Bob Huggins: Much More Than 800 Wins

Posted: December 14, 2016 in News, Opinion, Sports

huggsmanBarring an shocking upset by the University of Missouri-Kansas City Kangaroos, Coach Bob Huggins will get the 800th win of his career this coming Saturday. In addition to a lot of wins, that’s also #3 among active coaches and #9 in college basketball history. That, my friends, is one hell of a career.

I first met Huggs back in 1989 when our family was given a private tour of the brand new Shoemaker Center at the University of Cincinnati, named after my Uncle Myrl. My uncle had been a State Representative and Chairman of the House Finance Committee (and later Lieutenant Governor of Ohio), and he’d been instrumental in the construction of the new facility.

Anyway, because if this family connection I was there, and the man who showed us around was the University of Cincinnati’s new coach, Bob Huggins.

At some point I introduced myself, told him I was the coach of the other Bearcats, and thus was born a 25-year plus friendship. Over the next 15-years I took my teams to camp at UC, attended games, and basically got to know Huggs pretty well. We’d go out after camp, hang out when I visited Cincy or attended clinics where he was speaking, stuff like that.

And no, I’m not going into details regarding those visits so don’t go there. Suffice it to say I was mentioned in a book Huggs once wrote, although not by name.

In 2005 Huggs was let go by the University of Cincinnati and a university president I refuse to name, ostensibly because “the Bearcat program under Huggins didn’t fit with the plan to upgrade UC’s academic reputation” but more likely because of a DUI and most likely because Huggs wielded more power at the university and in the city than she did. And by the way, the whole graduation rate reasoning was flawed to put it mildly. But that’s a subject for another day.

Huggs was then snatched up by Kansas State, but a year later his beloved West Virginia came calling with an offer Huggs could not refuse. After all, he’d played college basketball there and had many connections to the university. He loved West Virginia, West Virginia loved him, and it was a perfect fit.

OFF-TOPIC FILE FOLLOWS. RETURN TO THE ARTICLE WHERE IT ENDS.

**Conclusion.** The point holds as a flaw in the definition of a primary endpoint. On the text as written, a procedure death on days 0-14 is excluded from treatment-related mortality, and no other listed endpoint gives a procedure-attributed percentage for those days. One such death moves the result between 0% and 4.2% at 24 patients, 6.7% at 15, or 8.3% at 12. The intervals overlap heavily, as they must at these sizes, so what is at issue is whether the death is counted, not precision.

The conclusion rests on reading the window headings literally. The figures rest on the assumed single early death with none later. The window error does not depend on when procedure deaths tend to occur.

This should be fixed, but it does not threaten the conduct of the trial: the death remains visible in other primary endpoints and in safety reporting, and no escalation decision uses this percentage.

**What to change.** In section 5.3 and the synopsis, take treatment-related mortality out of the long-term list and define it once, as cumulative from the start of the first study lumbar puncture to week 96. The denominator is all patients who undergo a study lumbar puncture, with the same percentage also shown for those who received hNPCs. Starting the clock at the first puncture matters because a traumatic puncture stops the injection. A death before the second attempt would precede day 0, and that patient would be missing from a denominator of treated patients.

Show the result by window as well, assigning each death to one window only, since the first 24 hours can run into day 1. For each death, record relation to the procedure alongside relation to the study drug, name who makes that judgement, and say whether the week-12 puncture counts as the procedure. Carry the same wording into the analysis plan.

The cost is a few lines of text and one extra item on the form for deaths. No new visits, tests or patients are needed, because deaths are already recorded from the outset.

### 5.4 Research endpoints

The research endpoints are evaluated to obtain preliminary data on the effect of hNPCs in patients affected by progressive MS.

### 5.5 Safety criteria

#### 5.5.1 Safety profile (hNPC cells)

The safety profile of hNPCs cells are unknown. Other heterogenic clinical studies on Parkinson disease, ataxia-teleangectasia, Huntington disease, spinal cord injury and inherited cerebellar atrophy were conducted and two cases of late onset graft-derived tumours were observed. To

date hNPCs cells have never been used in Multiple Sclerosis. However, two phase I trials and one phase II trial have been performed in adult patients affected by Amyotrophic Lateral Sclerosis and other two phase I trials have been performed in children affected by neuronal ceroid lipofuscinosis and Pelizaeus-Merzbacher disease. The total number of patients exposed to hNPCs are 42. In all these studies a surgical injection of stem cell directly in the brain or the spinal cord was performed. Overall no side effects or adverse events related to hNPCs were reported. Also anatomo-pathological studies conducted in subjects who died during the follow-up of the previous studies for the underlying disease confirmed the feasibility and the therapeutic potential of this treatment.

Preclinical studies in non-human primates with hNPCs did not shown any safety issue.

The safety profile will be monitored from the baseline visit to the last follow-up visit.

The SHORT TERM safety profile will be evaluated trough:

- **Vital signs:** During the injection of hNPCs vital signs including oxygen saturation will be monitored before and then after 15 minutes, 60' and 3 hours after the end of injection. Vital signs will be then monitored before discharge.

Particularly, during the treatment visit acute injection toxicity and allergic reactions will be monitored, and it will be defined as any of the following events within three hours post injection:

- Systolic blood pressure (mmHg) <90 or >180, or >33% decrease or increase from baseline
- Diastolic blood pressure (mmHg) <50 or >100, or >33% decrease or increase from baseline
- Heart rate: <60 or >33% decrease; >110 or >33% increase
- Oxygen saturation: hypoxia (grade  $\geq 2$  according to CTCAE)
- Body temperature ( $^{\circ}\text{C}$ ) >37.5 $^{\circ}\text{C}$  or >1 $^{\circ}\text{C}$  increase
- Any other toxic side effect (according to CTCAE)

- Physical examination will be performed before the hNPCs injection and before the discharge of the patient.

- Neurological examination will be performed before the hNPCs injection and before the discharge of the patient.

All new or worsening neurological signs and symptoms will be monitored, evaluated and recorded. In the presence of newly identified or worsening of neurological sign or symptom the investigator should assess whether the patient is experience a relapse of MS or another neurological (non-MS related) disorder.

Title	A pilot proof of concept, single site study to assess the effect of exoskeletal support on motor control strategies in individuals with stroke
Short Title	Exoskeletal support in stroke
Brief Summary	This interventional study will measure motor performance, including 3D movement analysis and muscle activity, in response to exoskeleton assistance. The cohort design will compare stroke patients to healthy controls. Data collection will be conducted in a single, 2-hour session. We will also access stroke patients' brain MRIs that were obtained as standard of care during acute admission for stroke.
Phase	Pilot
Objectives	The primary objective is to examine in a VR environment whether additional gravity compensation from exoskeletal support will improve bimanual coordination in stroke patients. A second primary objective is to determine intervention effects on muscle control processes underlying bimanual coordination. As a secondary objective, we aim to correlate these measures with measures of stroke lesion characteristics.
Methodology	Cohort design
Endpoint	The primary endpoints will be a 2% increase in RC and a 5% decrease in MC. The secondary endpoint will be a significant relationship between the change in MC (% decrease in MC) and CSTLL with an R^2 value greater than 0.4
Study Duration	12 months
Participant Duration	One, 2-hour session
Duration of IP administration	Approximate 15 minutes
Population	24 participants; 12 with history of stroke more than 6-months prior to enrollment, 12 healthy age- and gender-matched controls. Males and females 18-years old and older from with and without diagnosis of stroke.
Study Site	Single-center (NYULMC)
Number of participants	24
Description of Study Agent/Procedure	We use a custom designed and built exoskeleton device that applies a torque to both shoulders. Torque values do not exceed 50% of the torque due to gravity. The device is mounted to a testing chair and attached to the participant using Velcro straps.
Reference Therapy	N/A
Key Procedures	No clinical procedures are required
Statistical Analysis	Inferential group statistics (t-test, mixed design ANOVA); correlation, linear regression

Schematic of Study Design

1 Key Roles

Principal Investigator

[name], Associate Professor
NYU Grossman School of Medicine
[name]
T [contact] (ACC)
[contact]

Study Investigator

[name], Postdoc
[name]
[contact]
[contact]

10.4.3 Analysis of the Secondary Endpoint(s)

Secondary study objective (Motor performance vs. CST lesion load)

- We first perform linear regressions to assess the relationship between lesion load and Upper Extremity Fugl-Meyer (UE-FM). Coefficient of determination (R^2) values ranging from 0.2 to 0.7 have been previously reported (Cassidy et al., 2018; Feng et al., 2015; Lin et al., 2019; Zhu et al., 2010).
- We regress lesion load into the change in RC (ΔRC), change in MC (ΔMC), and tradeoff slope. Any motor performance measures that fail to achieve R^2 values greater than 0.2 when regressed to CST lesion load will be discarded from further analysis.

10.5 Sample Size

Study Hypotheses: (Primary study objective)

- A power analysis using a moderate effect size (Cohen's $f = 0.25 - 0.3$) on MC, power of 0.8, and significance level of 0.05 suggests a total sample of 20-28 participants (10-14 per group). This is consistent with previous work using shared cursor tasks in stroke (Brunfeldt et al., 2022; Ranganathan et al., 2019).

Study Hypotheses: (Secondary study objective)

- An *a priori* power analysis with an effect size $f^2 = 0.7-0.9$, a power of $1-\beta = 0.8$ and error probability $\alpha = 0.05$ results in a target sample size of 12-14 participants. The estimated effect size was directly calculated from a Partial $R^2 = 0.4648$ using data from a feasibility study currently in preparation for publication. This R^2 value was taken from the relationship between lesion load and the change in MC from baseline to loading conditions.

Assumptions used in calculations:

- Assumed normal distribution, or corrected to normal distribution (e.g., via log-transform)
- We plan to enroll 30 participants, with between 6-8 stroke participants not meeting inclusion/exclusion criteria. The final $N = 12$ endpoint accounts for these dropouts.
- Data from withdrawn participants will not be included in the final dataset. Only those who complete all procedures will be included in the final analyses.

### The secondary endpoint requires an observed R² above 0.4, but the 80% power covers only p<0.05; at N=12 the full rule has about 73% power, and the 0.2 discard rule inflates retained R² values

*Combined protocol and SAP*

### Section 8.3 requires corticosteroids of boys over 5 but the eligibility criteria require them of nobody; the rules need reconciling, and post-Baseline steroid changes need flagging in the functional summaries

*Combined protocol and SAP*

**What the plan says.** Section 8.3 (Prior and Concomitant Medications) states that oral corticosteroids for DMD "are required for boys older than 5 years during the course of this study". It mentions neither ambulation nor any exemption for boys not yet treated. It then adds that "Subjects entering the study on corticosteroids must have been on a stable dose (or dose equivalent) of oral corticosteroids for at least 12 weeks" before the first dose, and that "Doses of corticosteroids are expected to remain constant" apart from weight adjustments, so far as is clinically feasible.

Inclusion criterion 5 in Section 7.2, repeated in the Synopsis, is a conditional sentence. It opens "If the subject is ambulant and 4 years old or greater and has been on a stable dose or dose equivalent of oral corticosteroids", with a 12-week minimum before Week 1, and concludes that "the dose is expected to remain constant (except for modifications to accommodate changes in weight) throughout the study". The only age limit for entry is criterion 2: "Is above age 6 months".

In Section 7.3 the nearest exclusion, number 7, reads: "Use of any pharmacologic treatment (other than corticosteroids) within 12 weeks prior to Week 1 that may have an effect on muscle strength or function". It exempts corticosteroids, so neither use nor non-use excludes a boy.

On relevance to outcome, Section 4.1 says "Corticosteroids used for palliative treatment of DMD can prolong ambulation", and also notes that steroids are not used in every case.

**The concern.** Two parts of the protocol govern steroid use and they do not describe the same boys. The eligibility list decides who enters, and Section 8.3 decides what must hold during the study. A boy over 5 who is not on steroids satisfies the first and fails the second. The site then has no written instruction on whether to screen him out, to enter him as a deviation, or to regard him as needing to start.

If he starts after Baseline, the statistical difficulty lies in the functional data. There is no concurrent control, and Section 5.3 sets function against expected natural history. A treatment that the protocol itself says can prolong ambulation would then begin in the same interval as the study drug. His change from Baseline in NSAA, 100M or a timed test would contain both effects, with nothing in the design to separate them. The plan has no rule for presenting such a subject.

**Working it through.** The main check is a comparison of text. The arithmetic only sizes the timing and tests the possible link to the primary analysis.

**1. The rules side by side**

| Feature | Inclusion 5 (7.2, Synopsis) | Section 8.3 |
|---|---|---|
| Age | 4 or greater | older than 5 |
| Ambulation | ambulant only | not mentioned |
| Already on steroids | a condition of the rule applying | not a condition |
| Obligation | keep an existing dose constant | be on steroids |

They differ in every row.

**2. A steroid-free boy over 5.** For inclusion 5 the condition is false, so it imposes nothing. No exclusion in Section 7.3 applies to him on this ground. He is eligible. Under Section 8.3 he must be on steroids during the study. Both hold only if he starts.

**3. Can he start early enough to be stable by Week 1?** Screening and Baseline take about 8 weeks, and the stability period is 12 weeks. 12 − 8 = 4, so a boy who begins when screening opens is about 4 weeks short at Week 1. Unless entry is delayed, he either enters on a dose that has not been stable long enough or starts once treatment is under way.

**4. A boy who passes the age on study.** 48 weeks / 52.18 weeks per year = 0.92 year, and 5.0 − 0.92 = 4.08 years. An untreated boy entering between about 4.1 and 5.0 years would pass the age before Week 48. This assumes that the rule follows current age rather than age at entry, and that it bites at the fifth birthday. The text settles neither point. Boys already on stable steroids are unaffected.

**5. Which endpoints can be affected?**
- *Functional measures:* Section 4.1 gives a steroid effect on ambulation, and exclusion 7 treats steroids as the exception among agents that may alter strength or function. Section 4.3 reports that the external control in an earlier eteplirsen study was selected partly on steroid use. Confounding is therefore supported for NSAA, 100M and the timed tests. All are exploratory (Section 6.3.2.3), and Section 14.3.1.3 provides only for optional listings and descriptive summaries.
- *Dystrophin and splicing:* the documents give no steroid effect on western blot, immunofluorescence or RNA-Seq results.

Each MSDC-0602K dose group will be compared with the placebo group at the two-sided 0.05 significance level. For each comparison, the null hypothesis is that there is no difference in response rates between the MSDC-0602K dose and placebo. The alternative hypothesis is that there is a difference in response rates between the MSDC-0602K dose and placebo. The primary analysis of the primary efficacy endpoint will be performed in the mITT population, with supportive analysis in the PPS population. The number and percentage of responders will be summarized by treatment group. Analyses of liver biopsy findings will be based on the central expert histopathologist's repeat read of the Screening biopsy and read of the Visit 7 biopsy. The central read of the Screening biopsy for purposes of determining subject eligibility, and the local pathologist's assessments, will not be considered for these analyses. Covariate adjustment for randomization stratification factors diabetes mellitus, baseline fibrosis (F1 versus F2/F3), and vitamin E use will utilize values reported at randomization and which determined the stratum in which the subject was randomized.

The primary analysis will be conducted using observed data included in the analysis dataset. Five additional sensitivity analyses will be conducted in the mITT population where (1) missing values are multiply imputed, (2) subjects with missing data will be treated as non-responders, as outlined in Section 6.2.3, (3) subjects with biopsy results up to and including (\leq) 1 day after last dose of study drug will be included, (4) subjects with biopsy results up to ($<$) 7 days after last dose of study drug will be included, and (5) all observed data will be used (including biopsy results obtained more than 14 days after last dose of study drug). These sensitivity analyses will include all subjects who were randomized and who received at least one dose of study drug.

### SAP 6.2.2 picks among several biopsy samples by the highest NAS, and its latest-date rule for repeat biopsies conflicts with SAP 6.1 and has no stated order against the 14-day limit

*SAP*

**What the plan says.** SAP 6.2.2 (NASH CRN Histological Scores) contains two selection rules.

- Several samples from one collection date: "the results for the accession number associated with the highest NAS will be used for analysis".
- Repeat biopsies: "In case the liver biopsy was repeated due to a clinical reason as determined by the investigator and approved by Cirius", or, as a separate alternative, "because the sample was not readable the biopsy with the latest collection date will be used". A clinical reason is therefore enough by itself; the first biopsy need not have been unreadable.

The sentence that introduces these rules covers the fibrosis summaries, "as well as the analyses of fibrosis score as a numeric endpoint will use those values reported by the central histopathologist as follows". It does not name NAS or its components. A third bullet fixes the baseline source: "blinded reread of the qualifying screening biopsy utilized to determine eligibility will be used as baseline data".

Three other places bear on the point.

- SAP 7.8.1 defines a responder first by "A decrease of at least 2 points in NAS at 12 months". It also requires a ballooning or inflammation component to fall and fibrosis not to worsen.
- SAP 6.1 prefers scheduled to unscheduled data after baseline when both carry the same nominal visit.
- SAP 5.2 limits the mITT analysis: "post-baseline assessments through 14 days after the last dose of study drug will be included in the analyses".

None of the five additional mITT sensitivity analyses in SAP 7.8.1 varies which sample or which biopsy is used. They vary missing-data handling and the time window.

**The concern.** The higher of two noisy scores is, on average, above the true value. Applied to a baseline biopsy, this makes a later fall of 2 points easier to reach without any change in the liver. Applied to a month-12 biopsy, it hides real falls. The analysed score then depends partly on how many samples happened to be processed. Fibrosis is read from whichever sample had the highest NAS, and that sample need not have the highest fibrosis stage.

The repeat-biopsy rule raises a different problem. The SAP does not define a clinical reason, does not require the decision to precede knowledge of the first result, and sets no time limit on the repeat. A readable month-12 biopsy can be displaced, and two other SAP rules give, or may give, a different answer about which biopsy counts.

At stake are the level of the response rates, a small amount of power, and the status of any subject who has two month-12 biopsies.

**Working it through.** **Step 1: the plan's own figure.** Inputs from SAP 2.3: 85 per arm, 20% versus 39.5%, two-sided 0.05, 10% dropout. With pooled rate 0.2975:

As for me, it’s pretty clear where my loyalties lay. When Huggs brought his Mountaineers back to Cincinnati in an emotional return a couple years after leaving, I was on the floor behind the bench. West Virginia’s bench.


I know. Awful look for me.

Note: There was an unfortunate (for me) photo on the front page of the ESPN website the next morning. It showed an emotional Huggs with some poor schmuck in the background who’s apparently having a stroke. And that poor schmuck was me. 

But hey, I’m far from the only supporter Huggs still has in Ohio. A year or so ago I was at an AAU tournament with him, and he and a friend of ours went to a little bar near Mason, OH, just outside of Cincinnati. There were probably 20-people in the place when we arrived, but by an hour later that number had quadrupled. People were asking Huggs to pose with them, on their motorcycles, everything. The guy was besieged with people. I swear he could get elected mayor of Cincinnati in a landslide.


Yeah. Looks like a real hardass.

Bob Huggins is one of those guys that people can sometime love to hate, mainly because of his fiery, sometimes explosive sideline demeanor. Huggs has not always been appreciated by some fans, usually those that disapprove of that sometimes in-your-face, aggressive style. I maintain that those people have no idea of who Bob Huggins really is. I’ve been around a few college coaches, and I’ve known none that are more compassionate about their players than Huggs. They know this, and that’s exactly why they allow themselves to be pushed to be better by him. It’s an old school tough love, and that love is returned to him far past a player’s days on the court.

And for well over 30-years it’s worked. It’s amazing what players can accomplish when they know their coach cares about them in the manner Huggs does.

Thus, it’ll be 800 wins total at Akron, Cincinnati, Kansas State and West Virginia. 800 wins, man. That includes 25-years with at least 20-wins in 33-years of coaching. Still, for some reason his name is not often mentioned alongside Krzyzewski, Knight, Williams or Calhoun. Makes no sense.

In retrospect, the mess at the University of Cincinnati was the best thing that ever happened to Bob Huggins. He ended up with a job he loves at a university he loves, and in a city and state that loves him right back. They understand Huggs better than any fan base ever has, of that I’m certain. In a college basketball coaching world full of phonies and sleazy shucksters, Bob Huggins is going to give it to you straight. If you think he’s one of those slick-sell salesmen types you’re sadly mistaken, because there’s not a phony bone in him. It’s just not a part of his make-up. West Virginians appreciate that, and so do I. He’s a great coach and an even better man. I consider it an honor to be his friend.

And the best part is that Bob Huggins is still going strong. That’s good for both West Virginia and college basketball.


Early morning, somewhere in Mo-Town.

Sometimes, fans insist that Huggs introduce them to me. ;)

Sometimes, fans insist that Huggs introduce them to me. [sarcasm alert]


Gimme a holler.

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